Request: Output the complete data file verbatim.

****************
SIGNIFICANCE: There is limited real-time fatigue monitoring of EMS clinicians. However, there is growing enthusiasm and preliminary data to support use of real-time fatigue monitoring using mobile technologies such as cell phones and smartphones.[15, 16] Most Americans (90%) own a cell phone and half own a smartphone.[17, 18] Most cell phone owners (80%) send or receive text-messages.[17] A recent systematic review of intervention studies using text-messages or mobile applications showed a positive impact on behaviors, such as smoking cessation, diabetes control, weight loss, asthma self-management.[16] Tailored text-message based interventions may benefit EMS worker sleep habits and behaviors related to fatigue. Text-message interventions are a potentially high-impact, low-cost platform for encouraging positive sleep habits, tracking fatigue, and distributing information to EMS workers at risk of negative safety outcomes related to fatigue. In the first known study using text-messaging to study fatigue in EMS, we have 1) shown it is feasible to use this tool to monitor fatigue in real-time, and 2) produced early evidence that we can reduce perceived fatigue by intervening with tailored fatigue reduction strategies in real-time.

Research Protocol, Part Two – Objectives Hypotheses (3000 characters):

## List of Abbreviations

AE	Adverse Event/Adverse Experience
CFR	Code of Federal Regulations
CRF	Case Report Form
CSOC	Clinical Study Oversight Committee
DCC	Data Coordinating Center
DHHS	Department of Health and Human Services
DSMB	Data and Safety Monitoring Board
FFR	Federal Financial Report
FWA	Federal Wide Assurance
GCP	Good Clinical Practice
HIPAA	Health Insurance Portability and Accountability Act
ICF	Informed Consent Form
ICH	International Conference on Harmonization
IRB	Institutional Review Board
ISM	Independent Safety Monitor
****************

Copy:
SIGNIFICANCE: There is limited real-time fatigue monitoring of EMS clinicians. However, there is growing enthusiasm and preliminary data to support use of real-time fatigue monitoring using mobile technologies such as cell phones and smartphones.[15, 16] Most Americans (90%) own a cell phone and half own a smartphone.[17, 18] Most cell phone owners (80%) send or receive text-messages.[17] A recent systematic review of intervention studies using text-messages or mobile applications showed a positive impact on behaviors, such as smoking cessation, diabetes control, weight loss, asthma self-management.[16] Tailored text-message based interventions may benefit EMS worker sleep habits and behaviors related to fatigue. Text-message interventions are a potentially high-impact, low-cost platform for encouraging positive sleep habits, tracking fatigue, and distributing information to EMS workers at risk of negative safety outcomes related to fatigue. In the first known study using text-messaging to study fatigue in EMS, we have 1) shown it is feasible to use this tool to monitor fatigue in real-time, and 2) produced early evidence that we can reduce perceived fatigue by intervening with tailored fatigue reduction strategies in real-time.

Research Protocol, Part Two – Objectives Hypotheses (3000 characters):

## List of Abbreviations

AE	Adverse Event/Adverse Experience
CFR	Code of Federal Regulations
CRF	Case Report Form
CSOC	Clinical Study Oversight Committee
DCC	Data Coordinating Center
DHHS	Department of Health and Human Services
DSMB	Data and Safety Monitoring Board
FFR	Federal Financial Report
FWA	Federal Wide Assurance
GCP	Good Clinical Practice
HIPAA	Health Insurance Portability and Accountability Act
ICF	Informed Consent Form
ICH	International Conference on Harmonization
IRB	Institutional Review Board
ISM	Independent Safety Monitor